I work in Malaysia and my employer manufactures a machine for in-home use. Some of the machines I've designed could pose hazards to users. Of course, we try to design the machine to be as safe as possible, but what will be my position if worse comes to worse?
I can only talk about my knowledge and experience in the U.S.A. Also, I am talking from the viewpoint of an engineer, and from experience as an expert witness in product-liability lawsuits. For a more detailed and definitive answer to your "can I be sued" question, you should talk to a lawyer.
Here in the U.S., a designer working for a manufacturing company does not have to worry about being sued for a defective product, because they are working for an employer who controls their activities and there are many people involved in the design of the product.
Also, most employees do not have enough assets to make it worthwhile for an attorney to come after them.
I would highly recommend that all of your company's products undergo the scrutiny of a hazard-analysis study. Part of any well-planned hazard analysis looks at normal use, foreseeable misuse, who the users are, and the environment in which the product will foreseeably be used. Keep reading MACHINE DESIGN, because my column will be discussing hazard-analysis studies.
For the first time in my 18-year career, I find myself at odds with our legal people who think a design concept should proceed. I believe it is not as safe as they do. Usually, I am at odds trying to convince them that a design is safe.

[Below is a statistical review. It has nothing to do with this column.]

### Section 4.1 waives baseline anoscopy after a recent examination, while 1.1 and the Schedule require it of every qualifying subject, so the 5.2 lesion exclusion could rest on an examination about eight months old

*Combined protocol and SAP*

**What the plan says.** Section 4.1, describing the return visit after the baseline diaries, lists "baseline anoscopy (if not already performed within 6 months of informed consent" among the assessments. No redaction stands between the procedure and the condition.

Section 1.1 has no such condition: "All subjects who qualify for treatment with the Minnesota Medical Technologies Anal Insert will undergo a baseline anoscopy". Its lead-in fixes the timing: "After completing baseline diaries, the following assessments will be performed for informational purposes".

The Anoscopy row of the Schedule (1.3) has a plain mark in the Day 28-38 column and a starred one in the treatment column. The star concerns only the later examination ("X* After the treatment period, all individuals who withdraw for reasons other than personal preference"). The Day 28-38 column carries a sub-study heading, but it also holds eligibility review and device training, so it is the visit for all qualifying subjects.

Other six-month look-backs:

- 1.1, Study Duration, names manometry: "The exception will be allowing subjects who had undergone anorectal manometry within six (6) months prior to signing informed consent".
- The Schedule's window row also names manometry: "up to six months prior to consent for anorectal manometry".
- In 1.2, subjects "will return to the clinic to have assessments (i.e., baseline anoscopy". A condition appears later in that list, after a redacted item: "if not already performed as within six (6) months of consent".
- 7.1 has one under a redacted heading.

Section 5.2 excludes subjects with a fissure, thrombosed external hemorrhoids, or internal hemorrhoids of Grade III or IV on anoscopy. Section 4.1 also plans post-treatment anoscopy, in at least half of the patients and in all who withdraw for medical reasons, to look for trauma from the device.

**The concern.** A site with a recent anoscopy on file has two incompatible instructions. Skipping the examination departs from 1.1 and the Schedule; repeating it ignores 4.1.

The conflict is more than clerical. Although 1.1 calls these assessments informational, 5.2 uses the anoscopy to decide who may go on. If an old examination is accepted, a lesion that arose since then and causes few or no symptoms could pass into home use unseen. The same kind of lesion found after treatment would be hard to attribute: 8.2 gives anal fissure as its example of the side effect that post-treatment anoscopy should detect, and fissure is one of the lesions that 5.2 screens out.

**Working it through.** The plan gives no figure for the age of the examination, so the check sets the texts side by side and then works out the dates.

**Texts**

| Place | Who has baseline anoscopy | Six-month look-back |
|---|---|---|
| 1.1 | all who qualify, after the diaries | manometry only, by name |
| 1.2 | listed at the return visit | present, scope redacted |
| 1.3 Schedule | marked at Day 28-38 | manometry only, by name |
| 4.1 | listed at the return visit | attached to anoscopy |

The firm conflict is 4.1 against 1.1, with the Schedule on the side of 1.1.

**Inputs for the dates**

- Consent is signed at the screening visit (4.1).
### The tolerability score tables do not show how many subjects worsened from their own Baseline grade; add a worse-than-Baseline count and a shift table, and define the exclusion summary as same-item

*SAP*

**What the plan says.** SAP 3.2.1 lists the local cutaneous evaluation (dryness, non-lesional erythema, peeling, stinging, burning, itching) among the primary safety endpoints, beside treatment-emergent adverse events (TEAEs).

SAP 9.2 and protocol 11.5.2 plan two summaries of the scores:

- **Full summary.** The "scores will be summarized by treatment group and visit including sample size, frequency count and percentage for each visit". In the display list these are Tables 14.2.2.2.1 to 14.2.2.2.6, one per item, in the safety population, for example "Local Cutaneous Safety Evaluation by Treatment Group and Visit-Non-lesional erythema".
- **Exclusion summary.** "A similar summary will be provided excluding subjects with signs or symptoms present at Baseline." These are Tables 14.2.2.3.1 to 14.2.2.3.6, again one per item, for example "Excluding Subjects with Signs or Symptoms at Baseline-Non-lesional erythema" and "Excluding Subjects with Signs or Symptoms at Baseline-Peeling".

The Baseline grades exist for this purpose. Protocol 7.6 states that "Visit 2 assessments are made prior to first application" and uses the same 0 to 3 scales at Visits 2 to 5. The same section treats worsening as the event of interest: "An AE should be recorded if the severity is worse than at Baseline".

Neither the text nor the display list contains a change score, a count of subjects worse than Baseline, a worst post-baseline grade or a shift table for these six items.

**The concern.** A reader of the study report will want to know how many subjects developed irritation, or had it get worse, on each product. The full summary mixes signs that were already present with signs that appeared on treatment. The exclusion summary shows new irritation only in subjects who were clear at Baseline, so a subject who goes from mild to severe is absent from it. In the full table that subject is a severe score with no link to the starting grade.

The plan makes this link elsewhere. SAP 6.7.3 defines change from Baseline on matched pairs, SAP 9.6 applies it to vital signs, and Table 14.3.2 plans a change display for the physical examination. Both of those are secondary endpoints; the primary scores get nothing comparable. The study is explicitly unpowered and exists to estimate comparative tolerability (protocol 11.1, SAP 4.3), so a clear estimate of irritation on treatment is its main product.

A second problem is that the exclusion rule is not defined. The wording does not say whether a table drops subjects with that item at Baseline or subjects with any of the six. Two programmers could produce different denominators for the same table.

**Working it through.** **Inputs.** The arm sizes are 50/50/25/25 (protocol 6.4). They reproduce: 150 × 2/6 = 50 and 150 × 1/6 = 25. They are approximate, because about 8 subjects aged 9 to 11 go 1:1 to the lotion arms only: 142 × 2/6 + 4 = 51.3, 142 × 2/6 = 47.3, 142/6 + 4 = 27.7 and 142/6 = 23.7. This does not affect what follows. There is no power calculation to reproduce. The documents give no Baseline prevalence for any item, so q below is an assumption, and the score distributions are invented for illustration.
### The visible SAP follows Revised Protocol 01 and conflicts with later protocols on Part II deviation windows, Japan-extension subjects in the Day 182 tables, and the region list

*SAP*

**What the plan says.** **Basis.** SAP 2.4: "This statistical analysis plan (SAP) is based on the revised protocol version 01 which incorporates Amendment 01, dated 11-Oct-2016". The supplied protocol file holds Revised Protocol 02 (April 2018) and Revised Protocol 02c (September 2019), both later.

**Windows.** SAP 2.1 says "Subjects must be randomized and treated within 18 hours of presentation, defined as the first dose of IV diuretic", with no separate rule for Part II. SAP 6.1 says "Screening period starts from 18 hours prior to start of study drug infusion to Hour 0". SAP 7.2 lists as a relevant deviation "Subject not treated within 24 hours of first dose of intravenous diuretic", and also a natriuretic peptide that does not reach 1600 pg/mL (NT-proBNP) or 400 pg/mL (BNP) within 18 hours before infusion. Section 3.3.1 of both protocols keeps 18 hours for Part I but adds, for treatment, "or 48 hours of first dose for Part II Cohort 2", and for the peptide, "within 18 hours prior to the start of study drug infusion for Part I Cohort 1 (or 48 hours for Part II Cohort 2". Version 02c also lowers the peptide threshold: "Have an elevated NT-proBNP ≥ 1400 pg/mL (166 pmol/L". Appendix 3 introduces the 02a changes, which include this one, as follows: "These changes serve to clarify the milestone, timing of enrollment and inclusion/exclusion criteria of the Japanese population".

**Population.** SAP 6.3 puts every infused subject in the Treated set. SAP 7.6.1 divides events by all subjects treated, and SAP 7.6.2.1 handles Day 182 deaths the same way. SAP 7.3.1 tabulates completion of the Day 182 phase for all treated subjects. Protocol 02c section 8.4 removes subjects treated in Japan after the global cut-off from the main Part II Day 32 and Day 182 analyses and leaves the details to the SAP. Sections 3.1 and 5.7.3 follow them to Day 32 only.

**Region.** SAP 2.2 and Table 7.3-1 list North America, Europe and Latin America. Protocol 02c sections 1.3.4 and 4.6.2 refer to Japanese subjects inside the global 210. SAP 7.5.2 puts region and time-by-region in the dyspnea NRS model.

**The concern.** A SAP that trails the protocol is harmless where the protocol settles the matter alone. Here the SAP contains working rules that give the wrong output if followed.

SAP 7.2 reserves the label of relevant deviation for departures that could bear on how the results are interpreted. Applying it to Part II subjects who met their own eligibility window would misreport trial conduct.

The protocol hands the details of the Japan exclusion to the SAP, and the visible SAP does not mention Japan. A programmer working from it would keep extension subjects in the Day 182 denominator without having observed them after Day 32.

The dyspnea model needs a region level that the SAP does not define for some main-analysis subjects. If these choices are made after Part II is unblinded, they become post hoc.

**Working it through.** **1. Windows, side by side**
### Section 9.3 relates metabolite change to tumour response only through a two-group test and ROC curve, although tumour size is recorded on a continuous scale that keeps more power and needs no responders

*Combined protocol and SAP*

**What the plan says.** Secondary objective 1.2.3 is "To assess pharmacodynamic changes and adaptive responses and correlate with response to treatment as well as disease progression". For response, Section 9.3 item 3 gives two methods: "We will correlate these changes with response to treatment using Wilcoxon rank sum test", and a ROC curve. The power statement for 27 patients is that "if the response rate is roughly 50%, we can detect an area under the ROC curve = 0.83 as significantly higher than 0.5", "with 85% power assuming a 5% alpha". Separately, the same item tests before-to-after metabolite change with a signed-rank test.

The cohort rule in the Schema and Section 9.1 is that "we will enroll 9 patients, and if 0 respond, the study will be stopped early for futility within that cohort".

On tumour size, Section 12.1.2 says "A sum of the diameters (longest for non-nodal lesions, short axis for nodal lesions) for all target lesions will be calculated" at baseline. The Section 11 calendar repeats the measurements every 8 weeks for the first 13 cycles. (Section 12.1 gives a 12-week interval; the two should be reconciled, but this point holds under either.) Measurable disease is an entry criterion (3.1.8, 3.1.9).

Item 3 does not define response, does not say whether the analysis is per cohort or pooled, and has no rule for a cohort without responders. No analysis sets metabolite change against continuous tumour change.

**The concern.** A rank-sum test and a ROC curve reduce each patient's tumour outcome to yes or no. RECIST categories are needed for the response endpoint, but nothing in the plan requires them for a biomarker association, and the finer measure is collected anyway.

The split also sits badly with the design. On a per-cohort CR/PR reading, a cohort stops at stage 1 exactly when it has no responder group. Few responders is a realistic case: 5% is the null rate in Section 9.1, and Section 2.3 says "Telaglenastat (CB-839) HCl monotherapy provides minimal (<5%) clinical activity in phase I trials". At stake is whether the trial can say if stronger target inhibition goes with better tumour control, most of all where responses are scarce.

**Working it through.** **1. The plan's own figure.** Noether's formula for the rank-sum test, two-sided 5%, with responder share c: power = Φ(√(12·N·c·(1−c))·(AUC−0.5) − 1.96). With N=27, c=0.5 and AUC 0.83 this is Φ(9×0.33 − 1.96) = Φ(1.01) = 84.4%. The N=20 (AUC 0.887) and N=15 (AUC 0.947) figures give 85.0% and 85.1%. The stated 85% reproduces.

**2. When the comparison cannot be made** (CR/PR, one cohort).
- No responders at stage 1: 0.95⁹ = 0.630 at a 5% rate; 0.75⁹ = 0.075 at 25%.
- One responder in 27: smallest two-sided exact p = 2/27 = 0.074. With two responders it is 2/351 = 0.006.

I have gone through the proactive hazardanalysis process and I believe we are exposing ourselves to a different set of safety hazards with our current project. I have been trying to get my point across, but have been being met with resistance from those who would like to proceed. I suspect those same people are lacking the design skills to adequately evaluate the hazards.
I have gone as far as to present some alternate ways to address my safety concerns but the powers that be have tunnel vision on the concept. Sooner or later they will see the light, or I will likely excuse myself from this effort.
To top it off, a leading manufacturer in this area has also indicated it has some serious reservations about using the approach we are now considering.
If your hazard analysis has identified safety hazards that bother you, and you cannot design out or guard against the hazards that you have identified, then you are in a difficult position.
If you are trying to do a selling job to people who are not very technically sophisticated, you might want to consider making a model of the system and demonstrating the hazards that have you concerned. In the same vein, you may want to demonstrate how you are safeguarding people in the vicinity of the equipment you are replacing.
You have a difficult selling job in front of you, and I do not envy your position. If the concern these people have is to get around the OSHA regulations, you may want to get someone from the consulting arm of OSHA to attend a meeting at your site to explain the OSHA regulations addressing this area, and explain that they will be trading one set of OSHA regulations for another set of OSHA regulations. Remember, the people in the consulting arm of OSHA are not allowed to interact with the people in the enforcing arm of OSHA.
is a registered professional engineer and a Certified Safety Professional involved in forensic engineering since 1972. Got a question about safety? You can reach Lanny at firstname.lastname@example.org.